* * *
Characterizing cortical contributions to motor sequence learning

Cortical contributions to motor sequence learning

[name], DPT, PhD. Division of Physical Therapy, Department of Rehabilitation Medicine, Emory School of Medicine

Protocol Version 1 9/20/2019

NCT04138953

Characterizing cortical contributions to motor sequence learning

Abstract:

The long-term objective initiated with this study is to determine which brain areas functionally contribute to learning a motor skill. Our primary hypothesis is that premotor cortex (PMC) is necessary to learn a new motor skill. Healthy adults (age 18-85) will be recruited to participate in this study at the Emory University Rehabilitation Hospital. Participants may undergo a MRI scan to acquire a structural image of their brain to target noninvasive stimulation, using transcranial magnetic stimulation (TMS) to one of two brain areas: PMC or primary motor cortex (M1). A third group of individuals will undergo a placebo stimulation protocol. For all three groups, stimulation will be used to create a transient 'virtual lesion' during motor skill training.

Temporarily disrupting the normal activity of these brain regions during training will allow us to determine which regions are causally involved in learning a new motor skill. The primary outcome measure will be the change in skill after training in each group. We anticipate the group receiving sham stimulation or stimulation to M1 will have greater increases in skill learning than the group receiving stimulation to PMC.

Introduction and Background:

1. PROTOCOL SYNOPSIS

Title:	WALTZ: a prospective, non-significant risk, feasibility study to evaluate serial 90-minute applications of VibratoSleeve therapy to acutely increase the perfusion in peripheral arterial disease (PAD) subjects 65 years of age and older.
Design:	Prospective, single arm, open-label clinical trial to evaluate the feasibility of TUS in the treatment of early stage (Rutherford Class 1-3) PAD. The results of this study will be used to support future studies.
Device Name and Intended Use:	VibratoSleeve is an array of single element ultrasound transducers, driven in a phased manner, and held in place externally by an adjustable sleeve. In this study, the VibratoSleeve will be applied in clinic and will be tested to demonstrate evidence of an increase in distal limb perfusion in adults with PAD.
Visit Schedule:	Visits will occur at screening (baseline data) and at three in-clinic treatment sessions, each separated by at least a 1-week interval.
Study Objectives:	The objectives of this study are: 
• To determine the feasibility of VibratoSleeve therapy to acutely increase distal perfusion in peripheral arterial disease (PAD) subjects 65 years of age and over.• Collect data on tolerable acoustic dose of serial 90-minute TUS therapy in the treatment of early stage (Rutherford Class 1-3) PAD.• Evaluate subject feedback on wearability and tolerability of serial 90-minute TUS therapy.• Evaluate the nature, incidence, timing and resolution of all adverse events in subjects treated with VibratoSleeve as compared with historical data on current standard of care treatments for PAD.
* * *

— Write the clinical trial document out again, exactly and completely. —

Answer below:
Characterizing cortical contributions to motor sequence learning

Cortical contributions to motor sequence learning

[name], DPT, PhD. Division of Physical Therapy, Department of Rehabilitation Medicine, Emory School of Medicine

Protocol Version 1 9/20/2019

NCT04138953

Characterizing cortical contributions to motor sequence learning

Abstract:

The long-term objective initiated with this study is to determine which brain areas functionally contribute to learning a motor skill. Our primary hypothesis is that premotor cortex (PMC) is necessary to learn a new motor skill. Healthy adults (age 18-85) will be recruited to participate in this study at the Emory University Rehabilitation Hospital. Participants may undergo a MRI scan to acquire a structural image of their brain to target noninvasive stimulation, using transcranial magnetic stimulation (TMS) to one of two brain areas: PMC or primary motor cortex (M1). A third group of individuals will undergo a placebo stimulation protocol. For all three groups, stimulation will be used to create a transient 'virtual lesion' during motor skill training.

Temporarily disrupting the normal activity of these brain regions during training will allow us to determine which regions are causally involved in learning a new motor skill. The primary outcome measure will be the change in skill after training in each group. We anticipate the group receiving sham stimulation or stimulation to M1 will have greater increases in skill learning than the group receiving stimulation to PMC.

Introduction and Background:

1. PROTOCOL SYNOPSIS

Title:	WALTZ: a prospective, non-significant risk, feasibility study to evaluate serial 90-minute applications of VibratoSleeve therapy to acutely increase the perfusion in peripheral arterial disease (PAD) subjects 65 years of age and older.
Design:	Prospective, single arm, open-label clinical trial to evaluate the feasibility of TUS in the treatment of early stage (Rutherford Class 1-3) PAD. The results of this study will be used to support future studies.
Device Name and Intended Use:	VibratoSleeve is an array of single element ultrasound transducers, driven in a phased manner, and held in place externally by an adjustable sleeve. In this study, the VibratoSleeve will be applied in clinic and will be tested to demonstrate evidence of an increase in distal limb perfusion in adults with PAD.
Visit Schedule:	Visits will occur at screening (baseline data) and at three in-clinic treatment sessions, each separated by at least a 1-week interval.
Study Objectives:	The objectives of this study are: 
• To determine the feasibility of VibratoSleeve therapy to acutely increase distal perfusion in peripheral arterial disease (PAD) subjects 65 years of age and over.• Collect data on tolerable acoustic dose of serial 90-minute TUS therapy in the treatment of early stage (Rutherford Class 1-3) PAD.• Evaluate subject feedback on wearability and tolerability of serial 90-minute TUS therapy.• Evaluate the nature, incidence, timing and resolution of all adverse events in subjects treated with VibratoSleeve as compared with historical data on current standard of care treatments for PAD.